And finally on Friday, silence was created.
I frequently think about my colonial room at the Clemens Hotel:
High ceilings, wooden floors, enormous, with a big window facing the Eleusis Sea.
This green and gray sea where the remains of ancient Alexandria remain, persistently covered by layers of algae and pollution, sharing their marble hirecism with plastic bags flouting around.
My colonial room at Clemens Hotel remains unhabited, empty.
I couldn’t help myself to fantasize about a new home to recreate, humbly,
the decadent atmospheres of Durrell
with carpets, candles and incense… the orientalizing impulse of the West they call it.
In stead, the shiny tiles of modernization cover my floor.
I’m closer to reality,
in the middle of it, maybe.
My room is an average one with a nice view.
Maybe someone here would consider it middle class luxury, something rare in these lands.
It’s a big flat, too big, with plenty of unused spaces shared only with Emad,
a Syrian poet and journalist willing to escape as soon as possible to Europe.
The westernizing impulse of the East they call it,
born out not as much as exoticism but of a more fundamental need.
The flat is almost empty, the only furniture to be found responds to the taste most common here, a strange combination of Rococo style and Bauhaus design with a minimalistic Arab touch reminiscent of an unaccomplished intent of modernization, a suddenly interrupted glorious past when Egypt became the economical and cultural power bringing not only envy but also a model to follow for most Arab counties.
Yellowish walls, light blue windows, white bright lights.
A poster of Messi on the wall, another of Harry Potter.
An iron bar to do push-ups on the frame of my bedroom’s door
and small sticker on my door with the word ‘Lion’ on it
Some times I wander who inhabited this space before I arrived.
39 Ahmed Kamha Street, 3rd Floor
Camp Cesar, Alexandria.
I guess I’m glad of my decision, and Amany’s insistence advising me to stay here.
Slowly I discover.
At first the neighborhood looked unappealing, hostile.
But I discovered the fruit market, the baklava shop and a Café where I feel comfortable. The waiter responds to my salamo alekom with a smile and to my shokran with a hand in his chest. I feel observed and show respect.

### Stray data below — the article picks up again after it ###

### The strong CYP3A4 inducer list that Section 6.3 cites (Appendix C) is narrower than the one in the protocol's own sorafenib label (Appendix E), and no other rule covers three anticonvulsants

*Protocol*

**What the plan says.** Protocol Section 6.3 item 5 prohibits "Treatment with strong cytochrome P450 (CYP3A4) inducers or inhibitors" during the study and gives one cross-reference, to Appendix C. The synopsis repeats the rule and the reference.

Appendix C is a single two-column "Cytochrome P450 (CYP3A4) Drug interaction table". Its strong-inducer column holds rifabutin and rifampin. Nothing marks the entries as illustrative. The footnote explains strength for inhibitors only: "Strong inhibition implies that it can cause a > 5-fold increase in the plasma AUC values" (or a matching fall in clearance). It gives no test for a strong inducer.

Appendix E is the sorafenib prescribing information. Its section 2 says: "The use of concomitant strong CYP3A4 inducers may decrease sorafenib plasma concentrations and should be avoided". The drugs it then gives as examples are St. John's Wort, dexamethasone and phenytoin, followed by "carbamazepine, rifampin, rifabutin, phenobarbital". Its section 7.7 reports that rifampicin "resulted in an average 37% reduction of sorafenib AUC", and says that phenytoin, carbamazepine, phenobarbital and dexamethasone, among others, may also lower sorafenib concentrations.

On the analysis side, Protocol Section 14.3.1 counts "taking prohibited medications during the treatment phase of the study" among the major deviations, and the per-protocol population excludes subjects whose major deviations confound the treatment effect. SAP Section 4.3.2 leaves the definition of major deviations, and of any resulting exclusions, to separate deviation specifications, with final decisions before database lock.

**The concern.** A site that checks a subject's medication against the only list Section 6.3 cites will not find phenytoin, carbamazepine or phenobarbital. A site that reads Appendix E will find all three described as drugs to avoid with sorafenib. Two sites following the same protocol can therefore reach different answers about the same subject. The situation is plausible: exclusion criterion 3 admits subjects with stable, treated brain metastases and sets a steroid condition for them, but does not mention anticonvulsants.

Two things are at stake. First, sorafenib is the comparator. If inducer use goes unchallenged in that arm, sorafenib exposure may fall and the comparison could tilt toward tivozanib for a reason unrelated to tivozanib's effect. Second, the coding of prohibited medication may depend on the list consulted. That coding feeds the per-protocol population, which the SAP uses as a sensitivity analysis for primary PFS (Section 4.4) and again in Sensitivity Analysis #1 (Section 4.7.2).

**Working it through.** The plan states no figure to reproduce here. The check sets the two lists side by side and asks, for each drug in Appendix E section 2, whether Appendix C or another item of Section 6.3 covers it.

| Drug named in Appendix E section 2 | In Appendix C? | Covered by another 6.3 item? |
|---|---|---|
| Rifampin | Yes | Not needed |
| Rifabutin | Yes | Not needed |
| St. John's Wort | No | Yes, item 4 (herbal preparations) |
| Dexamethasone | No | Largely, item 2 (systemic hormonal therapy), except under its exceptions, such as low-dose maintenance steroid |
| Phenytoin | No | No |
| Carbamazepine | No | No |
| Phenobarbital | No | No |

Lipton tea, book and cigarettes. Baklava and peach.
Sooner than expected, you will see me with a shisha …
Alexandria has lost any trace of what is frequently used as a tourist tramp:
‘City of Art, City of Beauty, City of Tourism’ as my map paraphrases…
The city of Alexander the Great is now an apparent chaos.
I’m learning to understand, slowly, how this chaos is organized.
Once, on my way to the new office in Downtown Alexandria, I saw the remains of a pedestrian crossing, nothing but three dusted and eroded stripes remain ignored by all. Maybe someone even think of them to be a kind of hieroglyphic, part of a civitas alphabet now forgotten.
I’m learning to see then, that this chaos is actually what the strategies of survival of these people left apart have created, with hidden rules and ruses that shape in fact the modus operandi of the whole city.
An urbs of seven million souls forgotten from any kind of societal state intervention, the one we are used to in the West. I’m talking about urban planning and the basic inputs, signs and symbols that are used to efficiently organize efficiency.
On the streets there are no traffic lights, and is rare to see lines dividing the asphalt. The only language to be heard is the one of the claxons used indiscriminately for no apparent reason.
The specificities and particularities of the chaotic traffic in Egypt have been transformed in a stereotype that remains true, ubiquitous, becoming the first and more evident sign that you are under the influence
of a cultural shock.
The second: Piles of rubbish accumulating on the streets.
They can be classified from their different origins and dimensions. Some are newly formed with still semi-clean plastic bags and debris; others have been there for ages, the organic waste rooting slowly under layers of similar elements spreading a smell of putrefaction that has not become normal to me yet.
The way to get rid of such piles is not other than the ancient and all too practical ritual of fire making. At dusk, small columns of smoke rise slowly around, creating at thick toxic fog reminiscent of the metropolis,
two hundred years ago.
And finally on Friday, silence was created.
I actually forgot about its existence.
Today I woke up listening to the silence for the first time since I’m here.
It is Friday, the Holy Day, and for now, accompanying the silence, only the persistent meowing of the cat can be heard in the first hours
of a day that is just starting…